Wednesday, 20 March 2019

E2B v1.B0h available

This version v1.B0h has a few very small tweaks to the Make_E2B.exe GUI but I also have removed nircmd.exe from the SDI_CHOCO folder because this was causing some AV software problems when downloading or extracting E2B.

nircmd.exe is still used by SDI_CHOCO and it still speaks to you as the installation proceeds, because it extracts the file during the Specialize pass.


Friday, 15 March 2019

Add 'SuperinSecureUEFI-Boot' to your E2B USB drive

There are two projects on GitHub which are of interest to USB-booters.
This was mentioned on reboot.pro recently and also pointed out to me by Alex G.

The first project (by thias) is a multiboot menu system based on grub2 called 'glim'. It automatically detects .iso files and builds a menu each time it boots (does it sound familiar?). It supports UEFI and MBR booting.

The second project (by ValdikSS) includes 'glim' and is a UEFI+MBR multiboot project which allows you to UEFI Secure Boot, UEFI-boot or MBR-boot and then run secure or unsecure payloads from the grub2 menu system.

The downside is that for Secure Boot, you have to register the bespoke grub2 efi file using a certificate that is provided. This adds the certificate into the NVRAM of the system UEFI firmware and so it 'changes' the target system.

Set the timeout so it autoboots if you like!


Use the GRUB Live ISO Multiboot menu entry...

I only added one ISO...

Comparison between UEFIinSecureBoot and E2B grub2 menu system v10


  • E2B grub2 allows Secure Boot without using MokManager and so does not change the target system.
  • Both systems can Secure Boot and run both secure and insecure ISOs and other non-EFI payloads.
  • UEFIinSecureBoot should Secure Boot and run non-secure EFI payloads ??? (not tested).
  • UEFIinSecureBoot can Secure Boot and access files on an NTFS partition, when Secure booted however, E2B grub2 can only access a FAT partition.
  • Both systems can be expanded by adding more menu files.
  • UEFISecureBoot uses a graphical grub2 theme menu, this type of menu runs very slowly on some systems (E2B grub2 menu system dos not use a theme for this reason).
If you want to try this you can download the ready-made .imgPTN23 file here.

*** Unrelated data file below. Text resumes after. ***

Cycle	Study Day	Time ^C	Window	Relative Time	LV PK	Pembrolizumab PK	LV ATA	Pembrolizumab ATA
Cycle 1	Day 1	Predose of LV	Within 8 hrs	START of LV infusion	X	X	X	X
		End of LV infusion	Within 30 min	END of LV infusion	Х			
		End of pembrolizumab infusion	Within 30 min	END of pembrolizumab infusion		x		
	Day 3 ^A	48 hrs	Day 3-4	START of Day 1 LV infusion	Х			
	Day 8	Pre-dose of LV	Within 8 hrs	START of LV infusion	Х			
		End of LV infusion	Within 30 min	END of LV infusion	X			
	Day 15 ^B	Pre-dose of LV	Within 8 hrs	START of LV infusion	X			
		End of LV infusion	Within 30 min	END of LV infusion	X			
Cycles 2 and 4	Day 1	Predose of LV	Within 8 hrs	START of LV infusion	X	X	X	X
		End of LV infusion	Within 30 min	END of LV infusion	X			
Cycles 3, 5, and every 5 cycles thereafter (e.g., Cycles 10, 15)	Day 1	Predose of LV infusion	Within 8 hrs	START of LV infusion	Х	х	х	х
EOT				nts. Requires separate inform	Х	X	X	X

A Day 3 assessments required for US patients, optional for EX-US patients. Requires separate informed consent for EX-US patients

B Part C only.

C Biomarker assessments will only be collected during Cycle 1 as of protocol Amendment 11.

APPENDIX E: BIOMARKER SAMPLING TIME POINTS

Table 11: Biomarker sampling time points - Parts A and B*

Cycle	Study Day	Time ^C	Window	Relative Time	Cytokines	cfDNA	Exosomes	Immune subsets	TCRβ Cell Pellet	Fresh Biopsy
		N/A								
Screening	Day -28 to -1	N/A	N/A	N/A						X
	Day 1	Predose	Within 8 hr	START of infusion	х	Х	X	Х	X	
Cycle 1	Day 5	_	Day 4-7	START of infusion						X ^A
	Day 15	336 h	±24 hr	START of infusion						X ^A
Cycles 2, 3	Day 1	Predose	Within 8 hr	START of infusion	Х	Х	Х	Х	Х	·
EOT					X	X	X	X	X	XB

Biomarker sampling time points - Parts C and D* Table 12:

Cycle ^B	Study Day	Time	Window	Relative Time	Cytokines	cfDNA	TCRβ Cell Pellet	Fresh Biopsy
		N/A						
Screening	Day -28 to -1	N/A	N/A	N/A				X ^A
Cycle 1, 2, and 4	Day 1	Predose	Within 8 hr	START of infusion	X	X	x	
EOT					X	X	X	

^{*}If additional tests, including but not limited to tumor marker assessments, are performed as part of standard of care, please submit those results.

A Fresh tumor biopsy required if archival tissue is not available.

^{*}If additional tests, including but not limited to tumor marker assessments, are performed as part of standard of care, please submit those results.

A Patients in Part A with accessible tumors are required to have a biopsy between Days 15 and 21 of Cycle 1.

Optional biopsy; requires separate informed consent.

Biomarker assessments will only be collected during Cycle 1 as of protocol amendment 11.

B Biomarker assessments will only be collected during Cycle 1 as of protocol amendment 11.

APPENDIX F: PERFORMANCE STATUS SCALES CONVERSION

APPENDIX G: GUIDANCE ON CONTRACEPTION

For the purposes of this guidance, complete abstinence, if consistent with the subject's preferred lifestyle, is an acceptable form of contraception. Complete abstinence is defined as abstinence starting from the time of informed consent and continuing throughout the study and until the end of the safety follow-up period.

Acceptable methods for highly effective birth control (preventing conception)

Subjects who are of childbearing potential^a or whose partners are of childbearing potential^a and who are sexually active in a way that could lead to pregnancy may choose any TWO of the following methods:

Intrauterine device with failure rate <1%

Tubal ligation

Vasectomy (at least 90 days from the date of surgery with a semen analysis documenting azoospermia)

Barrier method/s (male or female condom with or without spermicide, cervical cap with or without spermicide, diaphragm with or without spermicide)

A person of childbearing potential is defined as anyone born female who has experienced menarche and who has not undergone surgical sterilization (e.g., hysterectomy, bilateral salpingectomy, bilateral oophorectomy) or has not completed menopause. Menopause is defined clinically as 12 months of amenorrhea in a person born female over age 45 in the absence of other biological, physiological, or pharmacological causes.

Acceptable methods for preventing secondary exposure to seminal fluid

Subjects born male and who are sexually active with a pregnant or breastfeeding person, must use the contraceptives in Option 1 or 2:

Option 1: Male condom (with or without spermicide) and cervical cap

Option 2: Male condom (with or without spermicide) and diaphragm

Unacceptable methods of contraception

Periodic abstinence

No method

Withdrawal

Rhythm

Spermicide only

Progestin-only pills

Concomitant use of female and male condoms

Instructions

Thursday, 14 March 2019

E2B v1.B0g Beta now available (Make_E2B.exe now automatically creates 2nd partition if large USB disk)

v1.B0g is now available.

If you make a new E2B USB drive and the USB drive is larger than 128GiB, then the cmd script will now use Windows Diskpart to create a second maximum-sized partition. Note that if you have a >128GiB USB Flash drive (removable-type) then Windows 10 Build 1703 or later is required, otherwise you will just get the usual small 31K 2nd partition.

The filesystem choice is left up to Diskpart to decide - if the second partition is less than 32GB, it will be formatted as FAT32, if larger then it will be formatted as NTFS.

You can still make a single large first partition if you wish, if you run the .cmd file instead of the clicking the big red button in Make_E2B.exe.

Changes from the current v1.A0 released version are:

Sunday, 10 March 2019

E2B 1.B0f available

The latest version is v1.B0f Beta version which has a few small bug fixes.
Check the Version History for details.

Thursday, 7 March 2019

At least two pupils in the same school class will have the same birthday - probably! (the 'Birthday Paradox')

Our old Maths teacher always used to do this trick with every new class intake each year...

First, he would ask the question 'What are the chances that at least two pupils in this class have the same Birthday'?

After asking for our guesses, he would ask anyone in the class to raise their hand if they had a Birthday in January. Then he would ask each of the pupils who had raised a hand to shout out the day they were born on, e.g.Tom shouts '21st', Victor shouts '12th', etc. and then he would go on to February, etc. until someone else shouted out 'YES' if they had the same Birthday.

Theoretically, with a class size of 30 pupils, there is a 70% chance that two or more pupils in the same class will share the same Birthday (and probably the same birth-year as well). Our Maths teacher would tell us that he would explain this when we came to study probabilities, but he also said something else which peaked our curiosity...

He said that he had been doing this test for many years now and with many classes, and that he has found that the probability was actually much better than the theoretical 70% figure!

He would then ask if anyone could think of why this should be?